Sea ice classification from RADARSAT constellation mission images using normalizer-free ResNet

Lyu, Hangyu (2022) Sea ice classification from RADARSAT constellation mission images using normalizer-free ResNet. Masters thesis, Memorial University of Newfoundland.

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Sea ice monitoring plays a vital role in climate study, maritime navigation and offshore industries. Sea ice monitoring consists of different applications, such as ice classification, concentration and thickness retrieval. As one of the branches of sea ice monitoring, sea ice classification is an essential task in sea ice mapping and the premise to obtain other sea ice parameters. Satellite images are the primary source for sea ice classification due to the broad coverage, the extremely harsh environment in the polar regions and the near real-time requirements of some applications. Spaceborne Synthetic Aperture Radar (SAR) has been widely used as an effective tool for sea ice sensing for decades because it can collect data day and night and in all weather conditions. As a typical representative of the next generation SAR mission, the RADARSAT Constellation Mission (RCM) provides three C-band SAR satellites with shorter revisit time and broader spatial coverage, which will be widely used in various earth observation applications including sea ice sensing. The Sentinel-1 mission comprises two C-band SAR satellites with dual-polarized imaging capability, providing open and free data from the European Space Agency (ESA). Both RCM and Sentinel-1 C-band SARs operate at a center frequency of 5.405 GHz. In addition, RCM provides more spatial coverage and a shorter revisit time than Sentinel-1. However, actual RCM data have not been used for sea ice classification, and no study for comparing the sea ice classification performances of RCM and Sentinel-1 has been conducted. Deep convolutional neural networks (CNN) have been extensively employed in sea ice monitoring applications in the last decade. An example of deep CNN, Normalizer-Free ResNet (NFNet) was proposed by DeepMind in early 2021 and achieved a new state-of-the-art accuracy on the ImageNet dataset. In this thesis, a NFNet based approach has been proposed for sea ice classification using dual-polarized SAR data. In the first part of this study, the RCM data are utilized for sea ice detection and classification using NFNet for the first time. HH (horizontal transmit and horizontal receive), HV (horizontal transmit and vertical receive) and the cross-polarization ratio are extracted from the dual-polarized RCM data with a medium resolution (50 m) for NFNet-F0 model. Experimental results from the eastern Arctic show that destriping in the HV channel is necessary to improve the quality of sea ice classification. A two-level random forest (RF) classification model is also applied as a conventional technique for comparisons with NFNet. The sea ice concentration, estimated based on the classification result from each region, was validated with the corresponding polygon of the Canadian weekly regional ice chart. The overall classification accuracy confirms the superior performance of the NFNet model over the RF model for sea ice monitoring and the sea ice sensing capacity of RCM. The second part of this study focuses on comparing sea ice classification results from the two C-band SAR missions (RCM and Sentinel-1) with the state-of-the-art convolutional neural network, NFNet. HH, HV and the cross-polarization ratio are extracted from the overlapping area of dual-polarized RCM and Sentinel-1 images acquired on similar dates. The sea ice classification results show that the RCM Medium Resolution 50m mode performs better than the Sentinel-1 EW GRD Medium Resolution 90m mode.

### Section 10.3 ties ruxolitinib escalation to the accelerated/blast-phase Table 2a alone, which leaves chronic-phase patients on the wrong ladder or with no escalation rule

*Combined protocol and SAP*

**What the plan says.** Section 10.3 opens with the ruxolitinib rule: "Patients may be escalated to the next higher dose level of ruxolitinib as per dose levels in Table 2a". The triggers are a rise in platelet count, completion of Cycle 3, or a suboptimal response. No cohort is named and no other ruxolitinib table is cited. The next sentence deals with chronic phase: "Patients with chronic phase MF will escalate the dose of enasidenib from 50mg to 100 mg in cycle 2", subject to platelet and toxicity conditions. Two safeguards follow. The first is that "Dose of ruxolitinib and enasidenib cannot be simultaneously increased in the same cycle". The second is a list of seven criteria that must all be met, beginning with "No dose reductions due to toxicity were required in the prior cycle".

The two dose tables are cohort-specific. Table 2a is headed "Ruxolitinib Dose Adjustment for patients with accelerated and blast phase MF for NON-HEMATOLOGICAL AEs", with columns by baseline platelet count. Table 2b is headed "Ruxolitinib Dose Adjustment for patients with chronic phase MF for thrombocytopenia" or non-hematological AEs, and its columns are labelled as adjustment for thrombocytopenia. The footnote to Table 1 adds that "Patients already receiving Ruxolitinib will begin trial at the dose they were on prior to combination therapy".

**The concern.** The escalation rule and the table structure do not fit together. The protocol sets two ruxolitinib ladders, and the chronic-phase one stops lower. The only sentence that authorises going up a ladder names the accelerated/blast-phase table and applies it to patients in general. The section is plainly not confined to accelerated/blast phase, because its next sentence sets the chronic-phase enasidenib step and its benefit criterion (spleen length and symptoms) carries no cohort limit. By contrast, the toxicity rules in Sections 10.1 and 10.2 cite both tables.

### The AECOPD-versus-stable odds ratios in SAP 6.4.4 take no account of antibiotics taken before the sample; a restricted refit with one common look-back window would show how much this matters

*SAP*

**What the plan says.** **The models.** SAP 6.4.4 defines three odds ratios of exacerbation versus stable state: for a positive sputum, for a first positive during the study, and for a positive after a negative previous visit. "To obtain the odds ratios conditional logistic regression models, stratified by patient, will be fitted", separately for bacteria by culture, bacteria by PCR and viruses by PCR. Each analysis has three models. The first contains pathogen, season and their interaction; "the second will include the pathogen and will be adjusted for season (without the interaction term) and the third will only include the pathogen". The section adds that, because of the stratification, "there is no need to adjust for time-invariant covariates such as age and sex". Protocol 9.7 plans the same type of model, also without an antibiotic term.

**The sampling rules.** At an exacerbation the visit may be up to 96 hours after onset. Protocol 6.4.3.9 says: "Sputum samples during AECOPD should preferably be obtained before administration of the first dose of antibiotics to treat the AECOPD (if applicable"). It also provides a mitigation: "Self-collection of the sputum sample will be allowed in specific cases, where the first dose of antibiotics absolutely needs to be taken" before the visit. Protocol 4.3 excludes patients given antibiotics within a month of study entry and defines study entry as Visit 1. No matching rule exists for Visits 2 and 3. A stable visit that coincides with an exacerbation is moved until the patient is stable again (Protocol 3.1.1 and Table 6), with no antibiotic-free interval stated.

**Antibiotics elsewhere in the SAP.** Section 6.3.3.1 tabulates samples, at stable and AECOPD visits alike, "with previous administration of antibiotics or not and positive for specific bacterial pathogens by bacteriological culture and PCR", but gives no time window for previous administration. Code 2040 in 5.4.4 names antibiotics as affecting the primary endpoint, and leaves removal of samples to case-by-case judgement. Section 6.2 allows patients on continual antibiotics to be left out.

Item Type: Thesis (Masters)
Item ID: 15658
Additional Information: Includes bibliographical references (pages 70-81)
Keywords: sea ice classification, SAR, RCM, NFNet, CNN
Department(s): Engineering and Applied Science, Faculty of
Date: October 2022
Date Type: Submission
Digital Object Identifier (DOI):
Library of Congress Subject Heading: Sea ice--Classification; Synthetic aperture radar; Remote sensing

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